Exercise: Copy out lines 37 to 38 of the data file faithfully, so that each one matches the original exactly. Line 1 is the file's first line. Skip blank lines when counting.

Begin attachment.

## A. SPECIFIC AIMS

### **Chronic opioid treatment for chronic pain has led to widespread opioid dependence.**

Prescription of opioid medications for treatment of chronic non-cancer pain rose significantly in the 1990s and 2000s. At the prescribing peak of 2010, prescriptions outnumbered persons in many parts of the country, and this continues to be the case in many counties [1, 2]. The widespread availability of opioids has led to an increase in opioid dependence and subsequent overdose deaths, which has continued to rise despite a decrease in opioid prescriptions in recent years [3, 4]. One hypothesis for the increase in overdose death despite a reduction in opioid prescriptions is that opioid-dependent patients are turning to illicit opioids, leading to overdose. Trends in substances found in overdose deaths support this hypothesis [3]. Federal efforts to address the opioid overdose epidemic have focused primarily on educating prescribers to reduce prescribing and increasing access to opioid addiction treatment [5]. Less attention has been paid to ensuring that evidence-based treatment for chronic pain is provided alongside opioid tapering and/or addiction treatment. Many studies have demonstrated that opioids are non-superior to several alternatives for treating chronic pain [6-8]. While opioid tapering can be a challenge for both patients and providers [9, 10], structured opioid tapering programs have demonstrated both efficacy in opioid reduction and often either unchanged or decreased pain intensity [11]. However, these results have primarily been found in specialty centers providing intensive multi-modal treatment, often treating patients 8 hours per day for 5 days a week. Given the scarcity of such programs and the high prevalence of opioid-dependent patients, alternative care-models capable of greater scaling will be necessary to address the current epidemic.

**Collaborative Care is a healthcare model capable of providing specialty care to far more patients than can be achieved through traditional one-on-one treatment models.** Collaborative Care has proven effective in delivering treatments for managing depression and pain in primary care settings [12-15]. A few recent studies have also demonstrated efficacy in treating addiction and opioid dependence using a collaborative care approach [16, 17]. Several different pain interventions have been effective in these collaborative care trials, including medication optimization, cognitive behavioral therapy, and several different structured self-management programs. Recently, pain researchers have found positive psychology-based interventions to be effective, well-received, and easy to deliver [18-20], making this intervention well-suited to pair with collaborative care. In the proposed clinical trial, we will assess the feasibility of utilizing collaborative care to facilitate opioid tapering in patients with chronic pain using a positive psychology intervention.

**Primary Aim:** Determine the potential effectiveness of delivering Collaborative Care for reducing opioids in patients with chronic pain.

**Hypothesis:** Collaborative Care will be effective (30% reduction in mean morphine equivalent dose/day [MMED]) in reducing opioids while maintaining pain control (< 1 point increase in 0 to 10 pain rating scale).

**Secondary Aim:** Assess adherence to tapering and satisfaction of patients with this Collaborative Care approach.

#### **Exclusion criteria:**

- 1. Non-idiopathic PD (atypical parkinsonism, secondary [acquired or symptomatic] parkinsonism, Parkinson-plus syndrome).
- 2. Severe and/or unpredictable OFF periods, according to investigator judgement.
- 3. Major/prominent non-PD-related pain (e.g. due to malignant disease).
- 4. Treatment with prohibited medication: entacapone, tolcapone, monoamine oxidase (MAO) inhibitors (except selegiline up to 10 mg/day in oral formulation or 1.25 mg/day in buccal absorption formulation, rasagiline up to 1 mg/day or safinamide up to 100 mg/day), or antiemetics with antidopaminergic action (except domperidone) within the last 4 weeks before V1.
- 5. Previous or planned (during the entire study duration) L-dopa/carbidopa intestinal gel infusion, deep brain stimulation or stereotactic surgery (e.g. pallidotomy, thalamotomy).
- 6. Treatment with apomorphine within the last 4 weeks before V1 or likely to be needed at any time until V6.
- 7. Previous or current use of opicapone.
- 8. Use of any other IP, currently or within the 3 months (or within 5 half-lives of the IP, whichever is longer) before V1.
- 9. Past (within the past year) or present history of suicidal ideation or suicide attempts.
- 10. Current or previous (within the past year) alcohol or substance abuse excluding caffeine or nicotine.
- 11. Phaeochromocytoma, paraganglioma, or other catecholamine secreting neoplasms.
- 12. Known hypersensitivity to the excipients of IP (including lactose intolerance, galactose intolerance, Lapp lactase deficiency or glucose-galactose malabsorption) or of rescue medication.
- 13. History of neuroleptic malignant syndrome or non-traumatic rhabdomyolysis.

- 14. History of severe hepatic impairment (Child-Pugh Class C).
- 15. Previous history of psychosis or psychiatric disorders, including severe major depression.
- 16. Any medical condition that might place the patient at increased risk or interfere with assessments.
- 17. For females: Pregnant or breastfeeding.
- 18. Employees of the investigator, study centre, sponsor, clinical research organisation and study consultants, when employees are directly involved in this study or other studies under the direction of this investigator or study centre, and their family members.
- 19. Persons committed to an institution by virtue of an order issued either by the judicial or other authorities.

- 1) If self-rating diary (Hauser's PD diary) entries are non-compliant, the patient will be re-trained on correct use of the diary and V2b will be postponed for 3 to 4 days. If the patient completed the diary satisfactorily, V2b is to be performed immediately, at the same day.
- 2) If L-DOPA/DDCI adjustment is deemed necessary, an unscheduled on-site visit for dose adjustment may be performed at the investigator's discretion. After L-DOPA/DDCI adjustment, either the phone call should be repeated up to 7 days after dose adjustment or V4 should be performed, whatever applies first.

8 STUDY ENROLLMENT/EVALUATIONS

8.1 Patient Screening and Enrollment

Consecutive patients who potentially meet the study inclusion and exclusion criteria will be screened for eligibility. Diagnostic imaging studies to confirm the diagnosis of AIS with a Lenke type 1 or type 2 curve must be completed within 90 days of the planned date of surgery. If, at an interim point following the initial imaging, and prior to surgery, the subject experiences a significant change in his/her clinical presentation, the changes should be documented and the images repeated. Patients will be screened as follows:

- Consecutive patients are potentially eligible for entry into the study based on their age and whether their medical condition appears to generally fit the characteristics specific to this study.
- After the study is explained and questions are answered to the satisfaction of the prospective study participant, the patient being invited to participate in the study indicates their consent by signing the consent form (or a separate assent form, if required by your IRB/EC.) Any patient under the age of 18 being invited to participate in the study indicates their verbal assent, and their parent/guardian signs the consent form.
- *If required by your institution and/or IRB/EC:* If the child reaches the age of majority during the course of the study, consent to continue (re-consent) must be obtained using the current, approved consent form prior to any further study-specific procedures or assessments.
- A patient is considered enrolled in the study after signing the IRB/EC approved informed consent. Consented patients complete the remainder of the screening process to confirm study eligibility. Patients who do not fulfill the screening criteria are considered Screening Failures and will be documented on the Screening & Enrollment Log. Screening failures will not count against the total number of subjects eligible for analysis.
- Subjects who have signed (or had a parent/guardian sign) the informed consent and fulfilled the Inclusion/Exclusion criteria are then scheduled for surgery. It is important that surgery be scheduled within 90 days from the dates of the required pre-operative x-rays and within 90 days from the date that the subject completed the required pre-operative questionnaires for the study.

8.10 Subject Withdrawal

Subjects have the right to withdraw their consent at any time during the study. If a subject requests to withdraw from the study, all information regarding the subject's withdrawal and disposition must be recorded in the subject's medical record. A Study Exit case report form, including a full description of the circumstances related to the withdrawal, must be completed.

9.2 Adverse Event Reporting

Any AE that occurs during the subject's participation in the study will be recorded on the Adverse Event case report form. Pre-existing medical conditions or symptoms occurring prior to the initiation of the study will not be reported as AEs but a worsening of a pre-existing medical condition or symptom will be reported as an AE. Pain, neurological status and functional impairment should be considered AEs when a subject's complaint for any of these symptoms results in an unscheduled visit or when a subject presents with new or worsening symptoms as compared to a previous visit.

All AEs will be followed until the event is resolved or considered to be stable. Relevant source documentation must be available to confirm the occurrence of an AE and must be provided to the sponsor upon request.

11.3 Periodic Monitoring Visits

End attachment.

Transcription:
- Subjects who have signed (or had a parent/guardian sign) the informed consent and fulfilled the Inclusion/Exclusion criteria are then scheduled for surgery. It is important that surgery be scheduled within 90 days from the dates of the required pre-operative x-rays and within 90 days from the date that the subject completed the required pre-operative questionnaires for the study.

8.10 Subject Withdrawal